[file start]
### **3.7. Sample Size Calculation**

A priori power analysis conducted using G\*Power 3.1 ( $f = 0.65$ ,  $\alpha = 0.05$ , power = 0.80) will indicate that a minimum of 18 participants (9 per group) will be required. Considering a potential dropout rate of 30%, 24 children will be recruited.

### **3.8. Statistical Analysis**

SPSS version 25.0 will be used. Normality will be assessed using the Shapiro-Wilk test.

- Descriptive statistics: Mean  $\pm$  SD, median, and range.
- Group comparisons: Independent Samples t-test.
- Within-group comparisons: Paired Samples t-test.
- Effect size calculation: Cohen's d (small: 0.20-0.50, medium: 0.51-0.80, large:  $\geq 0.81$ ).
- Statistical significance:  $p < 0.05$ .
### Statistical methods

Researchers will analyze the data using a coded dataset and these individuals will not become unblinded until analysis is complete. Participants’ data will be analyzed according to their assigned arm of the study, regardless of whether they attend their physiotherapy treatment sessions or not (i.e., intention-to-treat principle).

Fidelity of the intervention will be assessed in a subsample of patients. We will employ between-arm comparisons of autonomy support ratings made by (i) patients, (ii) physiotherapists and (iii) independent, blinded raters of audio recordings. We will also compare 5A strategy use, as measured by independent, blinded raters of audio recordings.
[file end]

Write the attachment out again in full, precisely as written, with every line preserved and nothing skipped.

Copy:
### **3.7. Sample Size Calculation**

A priori power analysis conducted using G\*Power 3.1 ( $f = 0.65$ ,  $\alpha = 0.05$ , power = 0.80) will indicate that a minimum of 18 participants (9 per group) will be required. Considering a potential dropout rate of 30%, 24 children will be recruited.

### **3.8. Statistical Analysis**

SPSS version 25.0 will be used. Normality will be assessed using the Shapiro-Wilk test.

- Descriptive statistics: Mean  $\pm$  SD, median, and range.
- Group comparisons: Independent Samples t-test.
- Within-group comparisons: Paired Samples t-test.
- Effect size calculation: Cohen's d (small: 0.20-0.50, medium: 0.51-0.80, large:  $\geq 0.81$ ).
- Statistical significance:  $p < 0.05$ .
### Statistical methods

Researchers will analyze the data using a coded dataset and these individuals will not become unblinded until analysis is complete. Participants’ data will be analyzed according to their assigned arm of the study, regardless of whether they attend their physiotherapy treatment sessions or not (i.e., intention-to-treat principle).

Fidelity of the intervention will be assessed in a subsample of patients. We will employ between-arm comparisons of autonomy support ratings made by (i) patients, (ii) physiotherapists and (iii) independent, blinded raters of audio recordings. We will also compare 5A strategy use, as measured by independent, blinded raters of audio recordings.